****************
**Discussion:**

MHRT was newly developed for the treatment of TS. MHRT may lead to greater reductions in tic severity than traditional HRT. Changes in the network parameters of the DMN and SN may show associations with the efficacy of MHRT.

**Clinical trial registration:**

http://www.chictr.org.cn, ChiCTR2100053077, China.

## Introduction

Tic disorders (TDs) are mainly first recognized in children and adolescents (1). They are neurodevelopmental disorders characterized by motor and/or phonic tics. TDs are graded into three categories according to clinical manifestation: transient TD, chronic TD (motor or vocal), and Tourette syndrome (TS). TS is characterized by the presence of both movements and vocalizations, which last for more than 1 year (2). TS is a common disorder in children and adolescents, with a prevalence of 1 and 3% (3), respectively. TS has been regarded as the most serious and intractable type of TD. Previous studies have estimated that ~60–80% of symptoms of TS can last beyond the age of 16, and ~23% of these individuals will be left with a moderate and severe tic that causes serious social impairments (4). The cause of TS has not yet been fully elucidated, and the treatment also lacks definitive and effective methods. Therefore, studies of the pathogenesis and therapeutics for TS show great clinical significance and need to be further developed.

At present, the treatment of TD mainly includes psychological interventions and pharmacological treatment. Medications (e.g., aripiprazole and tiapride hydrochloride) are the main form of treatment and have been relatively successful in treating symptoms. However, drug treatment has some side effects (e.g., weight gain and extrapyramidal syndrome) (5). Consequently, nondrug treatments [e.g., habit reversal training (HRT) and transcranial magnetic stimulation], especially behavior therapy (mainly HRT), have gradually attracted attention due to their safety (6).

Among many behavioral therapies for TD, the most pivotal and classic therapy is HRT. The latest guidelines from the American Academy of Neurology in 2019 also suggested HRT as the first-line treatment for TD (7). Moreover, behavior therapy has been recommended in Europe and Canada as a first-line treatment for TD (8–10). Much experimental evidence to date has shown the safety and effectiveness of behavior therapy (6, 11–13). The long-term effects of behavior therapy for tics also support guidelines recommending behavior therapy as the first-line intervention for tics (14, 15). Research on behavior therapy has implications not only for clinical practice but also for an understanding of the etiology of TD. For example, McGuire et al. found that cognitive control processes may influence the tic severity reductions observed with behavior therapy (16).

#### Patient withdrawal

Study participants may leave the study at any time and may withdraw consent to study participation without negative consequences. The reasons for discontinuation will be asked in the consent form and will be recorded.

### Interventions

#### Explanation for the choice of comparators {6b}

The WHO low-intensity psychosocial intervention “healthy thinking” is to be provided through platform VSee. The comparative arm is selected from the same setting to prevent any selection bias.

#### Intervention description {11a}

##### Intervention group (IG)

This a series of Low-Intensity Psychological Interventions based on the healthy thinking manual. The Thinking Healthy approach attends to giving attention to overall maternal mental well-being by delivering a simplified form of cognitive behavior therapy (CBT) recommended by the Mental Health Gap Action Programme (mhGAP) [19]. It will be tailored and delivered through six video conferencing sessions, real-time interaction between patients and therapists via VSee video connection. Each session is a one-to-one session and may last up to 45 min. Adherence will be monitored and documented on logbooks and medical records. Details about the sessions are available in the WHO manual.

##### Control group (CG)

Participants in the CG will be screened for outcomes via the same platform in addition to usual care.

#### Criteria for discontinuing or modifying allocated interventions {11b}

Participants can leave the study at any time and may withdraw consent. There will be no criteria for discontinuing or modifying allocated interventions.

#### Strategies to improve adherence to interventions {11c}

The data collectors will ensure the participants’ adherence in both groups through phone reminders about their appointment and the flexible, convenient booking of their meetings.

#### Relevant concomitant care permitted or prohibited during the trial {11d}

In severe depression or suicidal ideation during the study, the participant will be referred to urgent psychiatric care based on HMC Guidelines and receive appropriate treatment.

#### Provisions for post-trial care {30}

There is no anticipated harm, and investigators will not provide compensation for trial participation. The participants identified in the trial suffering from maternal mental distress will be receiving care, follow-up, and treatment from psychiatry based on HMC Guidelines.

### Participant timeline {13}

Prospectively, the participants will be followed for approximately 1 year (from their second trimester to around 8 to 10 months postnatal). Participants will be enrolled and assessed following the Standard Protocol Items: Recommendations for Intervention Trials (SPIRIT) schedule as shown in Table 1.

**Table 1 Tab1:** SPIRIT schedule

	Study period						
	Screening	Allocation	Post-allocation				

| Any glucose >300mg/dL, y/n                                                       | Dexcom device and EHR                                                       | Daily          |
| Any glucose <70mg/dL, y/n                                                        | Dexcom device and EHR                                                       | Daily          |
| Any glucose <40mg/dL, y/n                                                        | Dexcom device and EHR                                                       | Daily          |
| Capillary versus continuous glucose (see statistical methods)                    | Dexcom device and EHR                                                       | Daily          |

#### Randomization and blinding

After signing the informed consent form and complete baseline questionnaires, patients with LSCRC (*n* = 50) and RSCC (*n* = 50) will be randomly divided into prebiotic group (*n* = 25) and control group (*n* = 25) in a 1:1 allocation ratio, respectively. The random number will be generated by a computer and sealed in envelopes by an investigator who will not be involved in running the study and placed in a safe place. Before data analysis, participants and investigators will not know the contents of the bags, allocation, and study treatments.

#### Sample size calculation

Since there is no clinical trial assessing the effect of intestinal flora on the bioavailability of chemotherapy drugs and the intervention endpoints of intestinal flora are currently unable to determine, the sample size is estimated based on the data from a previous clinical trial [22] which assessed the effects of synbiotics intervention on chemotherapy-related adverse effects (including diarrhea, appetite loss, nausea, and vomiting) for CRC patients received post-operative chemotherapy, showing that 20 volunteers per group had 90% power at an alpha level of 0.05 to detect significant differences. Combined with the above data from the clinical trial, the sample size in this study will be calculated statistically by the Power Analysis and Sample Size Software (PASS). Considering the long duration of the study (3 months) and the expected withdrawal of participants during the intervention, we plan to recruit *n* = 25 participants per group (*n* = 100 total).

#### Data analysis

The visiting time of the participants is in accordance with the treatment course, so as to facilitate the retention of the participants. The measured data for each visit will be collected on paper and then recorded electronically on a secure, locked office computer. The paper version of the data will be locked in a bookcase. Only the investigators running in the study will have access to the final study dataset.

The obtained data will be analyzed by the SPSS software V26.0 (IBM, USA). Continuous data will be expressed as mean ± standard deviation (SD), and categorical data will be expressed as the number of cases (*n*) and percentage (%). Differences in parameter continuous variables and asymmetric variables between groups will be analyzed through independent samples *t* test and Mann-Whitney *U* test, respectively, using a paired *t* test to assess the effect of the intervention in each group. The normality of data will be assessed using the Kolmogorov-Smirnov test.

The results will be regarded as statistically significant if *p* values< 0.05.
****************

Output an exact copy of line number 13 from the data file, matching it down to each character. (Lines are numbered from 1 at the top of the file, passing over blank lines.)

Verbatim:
The WHO low-intensity psychosocial intervention “healthy thinking” is to be provided through platform VSee. The comparative arm is selected from the same setting to prevent any selection bias.